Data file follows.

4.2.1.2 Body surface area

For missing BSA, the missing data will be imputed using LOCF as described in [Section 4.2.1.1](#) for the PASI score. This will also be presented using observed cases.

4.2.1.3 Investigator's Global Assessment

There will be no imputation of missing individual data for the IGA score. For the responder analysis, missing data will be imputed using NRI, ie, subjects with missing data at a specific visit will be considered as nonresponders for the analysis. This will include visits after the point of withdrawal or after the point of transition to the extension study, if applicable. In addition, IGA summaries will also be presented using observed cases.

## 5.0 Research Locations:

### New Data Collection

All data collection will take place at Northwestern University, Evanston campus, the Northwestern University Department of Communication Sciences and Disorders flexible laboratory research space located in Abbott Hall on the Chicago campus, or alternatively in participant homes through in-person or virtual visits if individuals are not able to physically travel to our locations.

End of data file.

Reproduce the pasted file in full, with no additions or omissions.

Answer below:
4.2.1.2 Body surface area

For missing BSA, the missing data will be imputed using LOCF as described in [Section 4.2.1.1](#) for the PASI score. This will also be presented using observed cases.

4.2.1.3 Investigator's Global Assessment

There will be no imputation of missing individual data for the IGA score. For the responder analysis, missing data will be imputed using NRI, ie, subjects with missing data at a specific visit will be considered as nonresponders for the analysis. This will include visits after the point of withdrawal or after the point of transition to the extension study, if applicable. In addition, IGA summaries will also be presented using observed cases.

## 5.0 Research Locations:

### New Data Collection

All data collection will take place at Northwestern University, Evanston campus, the Northwestern University Department of Communication Sciences and Disorders flexible laboratory research space located in Abbott Hall on the Chicago campus, or alternatively in participant homes through in-person or virtual visits if individuals are not able to physically travel to our locations.